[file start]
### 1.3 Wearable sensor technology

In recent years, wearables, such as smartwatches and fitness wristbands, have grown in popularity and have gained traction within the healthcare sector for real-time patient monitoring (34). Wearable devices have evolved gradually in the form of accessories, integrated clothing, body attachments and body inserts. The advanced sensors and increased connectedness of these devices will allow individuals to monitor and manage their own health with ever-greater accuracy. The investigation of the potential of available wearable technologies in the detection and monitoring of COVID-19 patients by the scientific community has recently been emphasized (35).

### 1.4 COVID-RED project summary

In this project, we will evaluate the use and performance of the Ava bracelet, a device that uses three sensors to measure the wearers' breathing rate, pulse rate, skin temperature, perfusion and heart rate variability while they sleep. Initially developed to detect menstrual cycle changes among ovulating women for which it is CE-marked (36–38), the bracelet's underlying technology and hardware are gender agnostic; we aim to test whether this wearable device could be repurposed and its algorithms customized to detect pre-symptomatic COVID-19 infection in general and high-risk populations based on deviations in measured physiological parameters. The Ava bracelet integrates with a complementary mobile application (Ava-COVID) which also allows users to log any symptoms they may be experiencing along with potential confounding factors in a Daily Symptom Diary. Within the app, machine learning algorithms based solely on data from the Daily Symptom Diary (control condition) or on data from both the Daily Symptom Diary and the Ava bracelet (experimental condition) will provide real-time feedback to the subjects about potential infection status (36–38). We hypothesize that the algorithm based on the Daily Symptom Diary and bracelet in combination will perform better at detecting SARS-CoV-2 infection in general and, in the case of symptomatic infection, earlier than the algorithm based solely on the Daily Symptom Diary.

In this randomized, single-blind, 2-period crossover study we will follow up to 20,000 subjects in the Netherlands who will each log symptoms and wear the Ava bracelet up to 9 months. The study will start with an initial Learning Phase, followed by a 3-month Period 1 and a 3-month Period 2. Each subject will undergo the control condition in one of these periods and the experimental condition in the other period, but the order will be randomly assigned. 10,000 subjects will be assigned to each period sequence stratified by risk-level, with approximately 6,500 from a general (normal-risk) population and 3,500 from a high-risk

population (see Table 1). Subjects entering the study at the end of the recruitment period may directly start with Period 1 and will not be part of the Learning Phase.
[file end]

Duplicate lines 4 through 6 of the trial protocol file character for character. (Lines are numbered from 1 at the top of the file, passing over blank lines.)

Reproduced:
In this project, we will evaluate the use and performance of the Ava bracelet, a device that uses three sensors to measure the wearers' breathing rate, pulse rate, skin temperature, perfusion and heart rate variability while they sleep. Initially developed to detect menstrual cycle changes among ovulating women for which it is CE-marked (36–38), the bracelet's underlying technology and hardware are gender agnostic; we aim to test whether this wearable device could be repurposed and its algorithms customized to detect pre-symptomatic COVID-19 infection in general and high-risk populations based on deviations in measured physiological parameters. The Ava bracelet integrates with a complementary mobile application (Ava-COVID) which also allows users to log any symptoms they may be experiencing along with potential confounding factors in a Daily Symptom Diary. Within the app, machine learning algorithms based solely on data from the Daily Symptom Diary (control condition) or on data from both the Daily Symptom Diary and the Ava bracelet (experimental condition) will provide real-time feedback to the subjects about potential infection status (36–38). We hypothesize that the algorithm based on the Daily Symptom Diary and bracelet in combination will perform better at detecting SARS-CoV-2 infection in general and, in the case of symptomatic infection, earlier than the algorithm based solely on the Daily Symptom Diary.

In this randomized, single-blind, 2-period crossover study we will follow up to 20,000 subjects in the Netherlands who will each log symptoms and wear the Ava bracelet up to 9 months. The study will start with an initial Learning Phase, followed by a 3-month Period 1 and a 3-month Period 2. Each subject will undergo the control condition in one of these periods and the experimental condition in the other period, but the order will be randomly assigned. 10,000 subjects will be assigned to each period sequence stratified by risk-level, with approximately 6,500 from a general (normal-risk) population and 3,500 from a high-risk

population (see Table 1). Subjects entering the study at the end of the recruitment period may directly start with Period 1 and will not be part of the Learning Phase.